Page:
Speaking at a meeting with economic and medical experts last earlier this week, Secretary of the municipal Party Committee Nguyen Van Nen said: “The city is under huge pressure to reopen the economy or it will be too late.”
The level of suffering of the economy and people has reached its limit due to prolonged lockdown measures. As such, the city will develop a roadmap for reopening so that it can adapt to and live safety with the virus, he said.
The city will gradually narrow down areas with very high risks and try to expand the number of low-risk areas, according to Nen.
Vu Thanh Tu Anh, Director of the Fulbright School of Public Policy and Management, said that reopening for economic development and social security has become more urgent than ever as both businesses and people, especially the poor, are struggling due to the lockdowns.
“The economic cost is huge if we delay the reopening further,” he noted.
He said it was too expensive to conduct large-scale testing for the city’s entire population. In addition, the city’s revenue and central government revenue are facing challenges as the cost of pandemic prevention has been extremely high.
Anh called for the Ministry of Health to adjust regulations and safety criteria for the city’s reopening.
Prof. Dr. Tran Hoang Ngan, Director of the HCM City Institute for Research and Development, pointed out that “when the city’s revenue is in trouble, it will also affect national financial resources.”
Economics expert Tran Du Lich has called on the city to change its pandemic fighting strategy and not focus on tracing all close contacts of positive cases.
Le Truong Giang, Chairman of the HCM City Public Health Association, said although the city has applied strict measures for months, the number of cases has not fallen as planned.
Vaccines and medicines are the “two weapons to fight the pandemic,” he said.
“Testing will help to detect cases early so as to avoid the risk of becoming more seriously ill. It will also help bring the tested people back to normal life and restore social activities.”
“Though the city has not been able to contain the outbreak according to the Ministry of Health criteria, it must consider gradually opening up,” he said.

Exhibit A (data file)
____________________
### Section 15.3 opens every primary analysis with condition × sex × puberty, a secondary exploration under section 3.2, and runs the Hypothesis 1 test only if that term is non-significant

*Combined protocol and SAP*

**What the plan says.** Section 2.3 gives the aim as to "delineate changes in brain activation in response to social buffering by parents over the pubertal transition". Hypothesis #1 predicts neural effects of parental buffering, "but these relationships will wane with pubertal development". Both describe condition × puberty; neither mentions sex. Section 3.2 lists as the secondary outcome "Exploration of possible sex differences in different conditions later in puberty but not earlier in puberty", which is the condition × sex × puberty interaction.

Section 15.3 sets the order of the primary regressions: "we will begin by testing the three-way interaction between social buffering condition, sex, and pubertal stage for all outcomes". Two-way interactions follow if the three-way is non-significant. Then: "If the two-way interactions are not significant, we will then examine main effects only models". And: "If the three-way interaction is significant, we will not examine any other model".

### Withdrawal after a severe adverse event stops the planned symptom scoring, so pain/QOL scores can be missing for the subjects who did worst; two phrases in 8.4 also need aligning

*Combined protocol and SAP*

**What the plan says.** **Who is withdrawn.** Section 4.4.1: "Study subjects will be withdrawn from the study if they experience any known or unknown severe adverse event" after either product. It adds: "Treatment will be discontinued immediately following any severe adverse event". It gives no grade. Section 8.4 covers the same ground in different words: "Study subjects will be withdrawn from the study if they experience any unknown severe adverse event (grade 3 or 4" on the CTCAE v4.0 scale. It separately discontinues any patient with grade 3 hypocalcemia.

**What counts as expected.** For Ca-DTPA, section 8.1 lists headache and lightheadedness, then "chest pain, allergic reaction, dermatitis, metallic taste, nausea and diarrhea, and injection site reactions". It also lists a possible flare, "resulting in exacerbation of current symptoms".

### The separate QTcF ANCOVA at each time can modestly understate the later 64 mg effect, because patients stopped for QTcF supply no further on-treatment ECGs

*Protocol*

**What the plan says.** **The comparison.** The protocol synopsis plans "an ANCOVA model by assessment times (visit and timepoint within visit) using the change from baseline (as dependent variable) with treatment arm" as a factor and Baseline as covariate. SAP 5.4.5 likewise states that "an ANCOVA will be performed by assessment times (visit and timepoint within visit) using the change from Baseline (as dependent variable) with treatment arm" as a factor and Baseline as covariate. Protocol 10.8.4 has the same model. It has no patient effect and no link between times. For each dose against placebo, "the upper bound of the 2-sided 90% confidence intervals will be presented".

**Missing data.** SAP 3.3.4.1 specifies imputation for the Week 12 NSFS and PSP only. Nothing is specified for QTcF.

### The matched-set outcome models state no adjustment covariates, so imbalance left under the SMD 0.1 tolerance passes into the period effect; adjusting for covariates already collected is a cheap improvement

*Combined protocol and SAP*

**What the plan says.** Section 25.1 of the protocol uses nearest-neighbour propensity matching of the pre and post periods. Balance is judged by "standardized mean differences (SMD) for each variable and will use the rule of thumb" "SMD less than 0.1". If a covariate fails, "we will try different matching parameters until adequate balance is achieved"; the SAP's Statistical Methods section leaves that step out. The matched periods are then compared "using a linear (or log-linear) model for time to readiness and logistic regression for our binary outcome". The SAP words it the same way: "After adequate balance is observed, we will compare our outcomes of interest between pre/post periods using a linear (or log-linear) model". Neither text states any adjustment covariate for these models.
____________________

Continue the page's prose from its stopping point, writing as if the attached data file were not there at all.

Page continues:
Prof Tran Diep Tuan, Rector of the HCM City University of Medicine and Pharmacy, said the number of new cases had not reached a “safe level” under the ministry’s criteria and the city must discuss the set of criteria and take adaptive measures.
Le Hoang Ninh, former Director of the HCM City Institute of Public Health, said the city’s strategy is to vaccinate everyone because the city cannot remain in lockdown forever.
Ninh said it was important to focus on testing high-risk groups, instead of mass testing, which he said was a waste of resources. “The city must find ways to live with the virus because it is not going to be eradicated.”
Dr Nguyen The Dung, former Director of the city’s Department of Health, said the city needs to focus on setting basic goals such as reducing the number of deaths and seriously ill cases.
The city initially planned to ease lockdown measures after September 15 but the deadline was extended until the end of the month.
It is speeding up vaccinations for its adult population aged 18 and over and consulting with medical and economic experts about a vaccine green card system that would allow people to travel and work with fewer restrictions.
According to the HCM City Centre for Disease Control, as of September 15, the city had administered 8,452,609 vaccine shots, including 6.6 million first shots and 1.7 million second shots. Nearly 1 million people aged 65 and over and people with underlying conditions have been vaccinated.
The rate of first-shot coverage in the city has reached 92.5 percent. The city has set a target to vaccinate all adults aged 18 and above by the end of the year.